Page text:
By providing additional and continuous data, SpHb monitoring may facilitate transfusion management. To reflect the tHb clinically, how accurate does the SpHb need to be? We propose that being within ≤1.5 g/dL of the tHb value would be sufficiently accurate. Although more than half of the patients' measurements met this benchmark, some did not. Specifically, we found that 48 (61%) of the absolute differences between SpHb and tHb were ≤1.5 g/dL. However, on the other side of the spectrum, 17 (22%) of the values were >2.0 g/dL (Table 1). Figure 2 provides complementary information on absolute differences expressed as a percentage of tHb values. From the error analysis grid in Figure 2, we conclude that 79% of SpHb measurements were within 20% of corresponding tHb values, and 39% were within 10%. HCue uniformly met our definition of being sufficiently accurate.
When comparing a new measuring device, such as SpHb, with a standard technique (e.g., tHb), variability of data from tHb should be considered. Several physiologic variables such as body position, blood source (e.g., arterial vs. peripheral venous), and time may influence the accuracy of tHb.13–15 To eliminate some of these variables, we used the same sampling site (radial artery), time, and body position (prone) in all patients. The overall variability for the measurement of tHb in our Medical Center's central laboratory is consistently small (coefficient of variation: 0.8%–1.0%).13 Hospitals are required to intermittently confirm the variability of their measurement techniques.
In addition to understanding the reproducibility of the tHb, we also evaluated the accuracy of the HCue. The accuracy of the HCue has been studied previously.5 Under the conditions of our study, the HCue and tHb concentrations are virtually interchangeable (Table 2). However, measurements in our study were from arterial blood samples. Had the samples been from peripheral venous blood samples, the results may not have been so consistently similar to laboratory Co-Oximeter readings.14,15
We observed an apparent relationship between the accuracy and variability of the SpHb and the PI (Fig. 5). Accuracy increased and variability decreased with higher PI values, with this effect being most apparent for PI values exceeding 4.0. The PI is a numerical value that has been added to the pulse oximeter. Plethysmographic pulse wave monitoring and amplitude are the basis upon which the PI is calculated. For the SpHb, the waveform and amplitude are converted into a numerical value that is displayed by the SpHb and is assumed to reflect the perfusion of the finger. The manufacturer (Masimo) recommends not using the SpHb values clinically when PI <1.4. Our results indicate that both magnitude and variability of observed differences in the 2 measurements persisted at a similar level up to PI values of at least 4.0 (Fig. 3). This increased (and unpredictable) variability associated with a lower PI supports the recommendation to not use SpHb to guide clinical decisions under these circumstances, and suggests that a higher cutoff value may be required to ensure reduced error and variability of measurements.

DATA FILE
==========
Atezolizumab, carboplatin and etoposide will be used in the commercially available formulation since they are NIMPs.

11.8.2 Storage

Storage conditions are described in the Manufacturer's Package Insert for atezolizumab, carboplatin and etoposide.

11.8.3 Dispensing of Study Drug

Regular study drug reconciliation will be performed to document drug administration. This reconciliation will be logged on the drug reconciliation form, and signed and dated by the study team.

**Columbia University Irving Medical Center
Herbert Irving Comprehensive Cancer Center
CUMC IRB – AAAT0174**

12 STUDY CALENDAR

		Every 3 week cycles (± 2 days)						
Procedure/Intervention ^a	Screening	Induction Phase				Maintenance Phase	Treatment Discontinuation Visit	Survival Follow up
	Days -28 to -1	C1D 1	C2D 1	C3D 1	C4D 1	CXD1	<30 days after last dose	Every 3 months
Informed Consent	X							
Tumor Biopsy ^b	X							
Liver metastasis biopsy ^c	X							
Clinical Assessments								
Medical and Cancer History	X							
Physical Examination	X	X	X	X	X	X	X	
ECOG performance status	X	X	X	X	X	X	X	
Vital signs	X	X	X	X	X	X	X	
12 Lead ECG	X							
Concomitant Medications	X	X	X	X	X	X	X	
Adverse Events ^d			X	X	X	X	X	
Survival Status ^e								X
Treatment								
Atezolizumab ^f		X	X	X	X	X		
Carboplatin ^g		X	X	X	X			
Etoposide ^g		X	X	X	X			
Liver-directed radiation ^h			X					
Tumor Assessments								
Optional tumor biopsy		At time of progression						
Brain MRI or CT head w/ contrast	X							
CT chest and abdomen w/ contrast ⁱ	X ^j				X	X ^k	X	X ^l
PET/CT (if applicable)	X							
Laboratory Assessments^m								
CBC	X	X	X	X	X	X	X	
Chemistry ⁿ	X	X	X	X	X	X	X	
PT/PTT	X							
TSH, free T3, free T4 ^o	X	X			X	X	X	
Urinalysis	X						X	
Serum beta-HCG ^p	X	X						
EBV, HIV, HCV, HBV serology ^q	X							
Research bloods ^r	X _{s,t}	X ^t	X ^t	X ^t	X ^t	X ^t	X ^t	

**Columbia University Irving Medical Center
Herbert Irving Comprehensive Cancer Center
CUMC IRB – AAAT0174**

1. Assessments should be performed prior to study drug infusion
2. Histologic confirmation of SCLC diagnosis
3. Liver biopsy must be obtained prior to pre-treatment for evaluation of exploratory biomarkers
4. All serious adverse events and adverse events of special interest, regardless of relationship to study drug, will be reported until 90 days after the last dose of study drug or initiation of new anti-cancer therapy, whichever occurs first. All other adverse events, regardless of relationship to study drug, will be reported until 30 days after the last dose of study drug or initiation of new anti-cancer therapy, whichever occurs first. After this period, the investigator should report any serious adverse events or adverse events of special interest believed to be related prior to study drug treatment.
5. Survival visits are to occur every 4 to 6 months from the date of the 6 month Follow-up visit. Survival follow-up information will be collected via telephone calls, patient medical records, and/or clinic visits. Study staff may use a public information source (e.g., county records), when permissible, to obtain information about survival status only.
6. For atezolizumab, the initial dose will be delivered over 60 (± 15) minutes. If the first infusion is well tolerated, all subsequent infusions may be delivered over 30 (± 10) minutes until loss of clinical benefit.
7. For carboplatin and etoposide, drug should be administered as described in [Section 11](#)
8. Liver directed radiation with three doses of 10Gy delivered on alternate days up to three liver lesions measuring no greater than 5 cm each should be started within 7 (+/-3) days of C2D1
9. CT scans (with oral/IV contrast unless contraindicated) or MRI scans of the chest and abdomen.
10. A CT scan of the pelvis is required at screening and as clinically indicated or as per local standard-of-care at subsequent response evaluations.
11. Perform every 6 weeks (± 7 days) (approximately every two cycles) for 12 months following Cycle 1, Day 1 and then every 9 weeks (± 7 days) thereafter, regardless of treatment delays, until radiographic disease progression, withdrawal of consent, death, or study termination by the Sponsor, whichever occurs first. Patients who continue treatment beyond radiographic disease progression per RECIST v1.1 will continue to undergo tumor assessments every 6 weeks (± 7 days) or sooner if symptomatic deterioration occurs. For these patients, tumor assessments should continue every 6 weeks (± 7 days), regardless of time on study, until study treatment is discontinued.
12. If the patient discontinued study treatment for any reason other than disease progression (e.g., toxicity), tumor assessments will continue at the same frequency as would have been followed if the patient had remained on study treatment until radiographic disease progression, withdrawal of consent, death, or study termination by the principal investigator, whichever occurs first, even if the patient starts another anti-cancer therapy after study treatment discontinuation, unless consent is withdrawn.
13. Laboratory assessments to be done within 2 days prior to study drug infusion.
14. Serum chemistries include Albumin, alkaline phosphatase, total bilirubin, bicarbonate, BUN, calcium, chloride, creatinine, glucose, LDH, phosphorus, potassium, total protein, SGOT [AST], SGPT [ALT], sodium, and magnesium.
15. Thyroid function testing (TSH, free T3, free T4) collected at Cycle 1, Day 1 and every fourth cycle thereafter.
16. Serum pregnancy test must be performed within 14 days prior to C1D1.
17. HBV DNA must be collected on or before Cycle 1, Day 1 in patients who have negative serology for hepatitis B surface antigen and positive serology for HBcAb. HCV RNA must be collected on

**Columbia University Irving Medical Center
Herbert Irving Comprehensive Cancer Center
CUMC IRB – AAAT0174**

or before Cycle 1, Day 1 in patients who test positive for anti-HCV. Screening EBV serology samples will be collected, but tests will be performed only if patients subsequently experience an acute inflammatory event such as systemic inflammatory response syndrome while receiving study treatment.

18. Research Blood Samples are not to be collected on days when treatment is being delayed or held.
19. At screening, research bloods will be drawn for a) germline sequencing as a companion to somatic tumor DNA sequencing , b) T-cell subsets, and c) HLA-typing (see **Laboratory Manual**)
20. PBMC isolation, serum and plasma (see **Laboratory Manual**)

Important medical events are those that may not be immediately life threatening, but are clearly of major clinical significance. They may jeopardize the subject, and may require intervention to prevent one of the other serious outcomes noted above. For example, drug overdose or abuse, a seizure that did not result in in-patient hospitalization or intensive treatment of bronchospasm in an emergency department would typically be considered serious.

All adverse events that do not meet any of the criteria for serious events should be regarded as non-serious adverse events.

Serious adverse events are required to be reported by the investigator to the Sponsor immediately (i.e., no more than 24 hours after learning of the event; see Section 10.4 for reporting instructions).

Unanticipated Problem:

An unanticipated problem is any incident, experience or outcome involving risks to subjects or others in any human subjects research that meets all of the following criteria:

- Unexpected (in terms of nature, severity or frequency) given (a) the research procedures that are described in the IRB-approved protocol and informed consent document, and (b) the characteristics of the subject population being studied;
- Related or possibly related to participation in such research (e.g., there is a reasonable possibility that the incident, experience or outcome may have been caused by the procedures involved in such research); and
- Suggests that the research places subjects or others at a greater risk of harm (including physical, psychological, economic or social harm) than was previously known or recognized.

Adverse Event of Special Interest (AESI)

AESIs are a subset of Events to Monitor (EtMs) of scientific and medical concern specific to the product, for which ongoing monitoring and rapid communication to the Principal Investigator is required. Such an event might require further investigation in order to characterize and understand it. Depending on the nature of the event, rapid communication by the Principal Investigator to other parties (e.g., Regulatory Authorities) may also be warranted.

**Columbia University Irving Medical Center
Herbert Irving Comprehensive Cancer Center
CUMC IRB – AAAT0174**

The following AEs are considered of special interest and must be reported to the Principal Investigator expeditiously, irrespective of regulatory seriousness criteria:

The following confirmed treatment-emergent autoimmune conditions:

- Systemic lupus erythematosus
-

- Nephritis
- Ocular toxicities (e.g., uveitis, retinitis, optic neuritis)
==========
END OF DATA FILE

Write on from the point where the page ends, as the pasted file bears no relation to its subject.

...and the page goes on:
Finally, although the data analysis used in the study was based on the currently clinically used and available software version, we also retrospectively compared our data with data using a new software version (RevF). The data from RevF are in parentheses in Table 1. The conclusions regarding the relationships described in Figures 3 to 4 are the same using either software version.
We conclude that SpHb could have frequently been used in many patients to guide clinical decisions regarding the need for blood transfusions. In some cases, the continuous measurement can also guide the timing of direct Hb measurement using either Co-Oximetry (tHb) or point-of-care (HCue) measurements. Yet our study indicates that SpHb may not be as accurate as is clinically necessary in some patients. Our data document the need for better refinement of the noninvasive technology to address some clinically important requirements. For example, we demonstrated, not surprisingly, that peripheral perfusion is an important requirement for obtaining reliable noninvasive SpHb data. When perfusion diminishes, SpHb underestimates true Hb, so it should not be used to determine the need for blood transfusions without validation using a direct measurement methodology. As perfusion improves, the SpHb becomes a more accurate measurement methodology. PI, therefore, is as useful a clinical guide as is the actual SpHb measurement. Less obvious, but still clinically critical to understand, is why at lower Hb levels, even with good perfusion, the SpHb tends to overestimate the actual Hb level. As a result, the SpHb is an important addition to clinical monitoring as long as the current limitations are understood and addressed. As the technology improves, we may gain better insights into the relationship between perfusion, acute changes in Hb, and intravascular volume on the performance of this noninvasive monitor. It could become a standard monitor to assess patients at risk for bleeding and to guide transfusion therapy.
Name: Ronald D. Miller, MD, MS.
Attestation: Ronald D. Miller has seen the original study data, reviewed the analysis of the data, approved the final manuscript, and is the author responsible for archiving the study files.
Conflict of Interest: Ronald D. Miller received honoraria from Masimo and reported a conflict of interest with Masimo. Received travel reimbursement to attend Masimo's annual Scientific (Clinical) Advisory Board Meeting in Irvine, California.
Name: Theresa A. Ward, BSN, RN.
Attestation: Theresa A. Ward has seen the original study data, reviewed the analysis of the data, and approved the final manuscript.
Conflict of Interest: This author has no conflict of interest to report.
Name: Stephen C. Shiboski, PhD.
Attestation: Stephen C. Shiboski has seen the original study data, reviewed the analysis of the data, and approved the final manuscript.
Conflict of Interest: This author has no conflict of interest to report.
Name: Neal H. Cohen, MD, MPH, MS.
Attestation: Neal H. Cohen has seen the original study data, reviewed the analysis of the data, and approved the final manuscript.
Conflict of Interest: This author has no conflict of interest to report.
The authors thank James Caldwell, MB, ChB, Professor, and Judith Hellman, Associate Professor (Department of Anesthesia and Perioperative Care, University of California, San Francisco, San Francisco, California) for their scholarly review of our manuscript. The authors also thank the Masimo Corporation and the faculty, residents, and staff of the University of California, San Francisco, Moffitt/Long Operating Rooms, who facilitated the conduct of our patient studies.